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What Property Professors Are Writing About

A recent property professors' conference discussed a variety of issues of possible interest to planners including tightened home lending standards, municipal policies affecting the homeless, the Fair Housing Act, and inclusionary zoning.
Michael Lewyn | @mlewyn | March 2, 2015, 6am PST
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This weekend, I went to a conference held by Washburn University's law school, in which about two dozen property professors discussed their recent scholarship. Although only a few of the papers directly addressed zoning issues, many of them involved issues indirectly related to urban planning.

Most of the professors addressed the foreclosure crisis and its aftermath. Some argued that over the past few years, lending standards have become so restrictive that most borrowers (and especially African-Americans and Hispanics) are unable to purchase homes. For example, many lenders now require 20 percent down payments for home buyers. One professor stated that it would take the typical African-American family 20 years to save that much money. 

Based on this comment, I worry that American housing may face a collision between an irresistible force and the immovable object. The irresistible force is ever-more-restrictive zoning rules. When municipalities see a new environmental problem or neighborhood activists complain about "overdevelopment," it is only natural for a city to add a new layer of regulation (which typically reduces the supply and/or increases the cost of housing). However, it is far more difficult to abolish an arguably obsolete regulation, since most homeowners benefit from high housing costs and scarce housing. So over the long run, most cities have become more restrictive, which in turn means that housing has become more scarce and more expensive.

The immovable object is the combination of restrictive lending and stagnant wages. If the economy was booming or lending standards were less conservative, more Americans could afford this newly expensive housing, and supply and demand would thus coincide. But if lending standards continue to exclude many Americans from the housing market, and incomes continue to stagnate, that means that fewer and fewer Americans will be able to purchase our ever-more expensive housing.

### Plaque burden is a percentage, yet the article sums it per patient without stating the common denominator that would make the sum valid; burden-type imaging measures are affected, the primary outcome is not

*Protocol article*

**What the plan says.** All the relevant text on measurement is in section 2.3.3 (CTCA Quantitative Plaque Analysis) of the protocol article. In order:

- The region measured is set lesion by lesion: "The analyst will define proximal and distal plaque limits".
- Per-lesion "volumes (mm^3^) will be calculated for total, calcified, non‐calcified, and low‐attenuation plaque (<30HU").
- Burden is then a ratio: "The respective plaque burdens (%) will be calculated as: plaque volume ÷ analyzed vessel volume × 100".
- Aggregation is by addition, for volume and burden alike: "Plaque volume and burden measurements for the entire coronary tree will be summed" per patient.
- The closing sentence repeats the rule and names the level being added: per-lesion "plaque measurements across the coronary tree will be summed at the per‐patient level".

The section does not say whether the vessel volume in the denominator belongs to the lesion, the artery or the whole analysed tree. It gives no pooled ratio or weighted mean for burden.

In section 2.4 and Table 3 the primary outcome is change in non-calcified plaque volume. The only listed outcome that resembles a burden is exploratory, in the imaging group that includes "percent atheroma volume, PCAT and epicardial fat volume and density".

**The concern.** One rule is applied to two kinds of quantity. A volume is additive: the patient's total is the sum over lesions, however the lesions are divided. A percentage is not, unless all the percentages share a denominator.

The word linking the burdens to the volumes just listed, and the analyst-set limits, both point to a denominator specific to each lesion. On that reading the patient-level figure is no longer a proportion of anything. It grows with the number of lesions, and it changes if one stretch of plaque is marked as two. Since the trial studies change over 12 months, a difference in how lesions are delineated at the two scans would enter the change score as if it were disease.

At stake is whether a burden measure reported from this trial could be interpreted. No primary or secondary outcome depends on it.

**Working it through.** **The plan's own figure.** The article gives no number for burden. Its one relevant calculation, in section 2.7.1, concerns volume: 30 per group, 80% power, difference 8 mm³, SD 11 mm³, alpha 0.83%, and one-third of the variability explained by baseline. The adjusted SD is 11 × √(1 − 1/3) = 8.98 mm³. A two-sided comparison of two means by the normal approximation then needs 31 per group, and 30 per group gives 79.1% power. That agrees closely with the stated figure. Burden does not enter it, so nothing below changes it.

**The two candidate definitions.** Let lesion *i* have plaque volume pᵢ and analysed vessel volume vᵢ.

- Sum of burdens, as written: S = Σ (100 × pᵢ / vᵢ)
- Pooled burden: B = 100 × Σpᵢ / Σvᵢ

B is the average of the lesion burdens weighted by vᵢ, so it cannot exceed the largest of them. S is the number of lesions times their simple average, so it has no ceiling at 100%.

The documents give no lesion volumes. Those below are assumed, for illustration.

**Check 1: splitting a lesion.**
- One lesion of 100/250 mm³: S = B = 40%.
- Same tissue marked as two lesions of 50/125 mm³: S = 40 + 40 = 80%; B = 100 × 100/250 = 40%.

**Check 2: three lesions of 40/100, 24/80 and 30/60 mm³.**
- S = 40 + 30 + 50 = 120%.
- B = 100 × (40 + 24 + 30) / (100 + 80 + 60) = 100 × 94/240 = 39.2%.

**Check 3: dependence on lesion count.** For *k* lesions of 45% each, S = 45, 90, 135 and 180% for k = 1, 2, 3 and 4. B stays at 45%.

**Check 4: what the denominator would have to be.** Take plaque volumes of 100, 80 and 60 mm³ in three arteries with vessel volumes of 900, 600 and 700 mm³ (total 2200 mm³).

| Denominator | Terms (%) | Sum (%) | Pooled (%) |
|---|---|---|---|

Another interesting paper (by Marc Roark of Savannah Law School) focused on cities' anti-homeless policies, and suggested that before enacting policies that might negatively affect the homeless (for example, redeveloping an area now used as a "tent city") governments should write some sort of “homeless impact statement” in order to make policymakers consider alternative policies. I wonder whether this policy would create yet another way of delaying infill development, thus exacerbating our affordable housing problems.

Another paper (by Rigel Oliveri of Missouri) focused on "disparate impact" and the Fair Housing Act. The Supreme Court will soon decide whether this statute justifies challenges to policies that cannot be proven to intentionally harm racial minorities, but that tend to disproportionately harm them. Oliveri pointed out that disparate impact claims almost never succeed in federal court. She proposed that litigants focus on broadening the definition of discriminatory intent, and specifically suggested that a government agency that continues to enforce a policy after becoming aware of its discriminatory impact is guilty of discriminatory intent. Of course, every policy is likely to disproportionately harm some group, so I wonder how many policies would survive a consistent application of this idea.  (I look forward to Prof. Oliveri's paper, which will presumably suggest some limiting principles).

A fourth paper (by Tim Iglesias of the University of San Francisco) discussed inclusionary zoning, and in particular the trade-offs involved in choosing between "pure" inclusionary zoning (that is, requiring new developments to provide subsidized units on the site of the development) and more moderate versions allowing developers to pay for offsite housing (either by building such housing or by paying an "in lieu fee" into a city-operated fund). Pure inclusionary zoning has two advantages. First, it is less vulnerable to legal challenge as an unconstitutional exaction, since the developer is not making payments in exchange for a permit but merely complying with a zoning rule. So paradoxically, the most burdensome form of inclusionary zoning is also the least legally problematic. Second, it is more likely to integrate well-off people with not-so-well-off people. On the other hand, offsite housing is less politically controversial, and may be more economically efficient in certain circumstances (e.g., if the offsite housing is in an area with less expensive land).  

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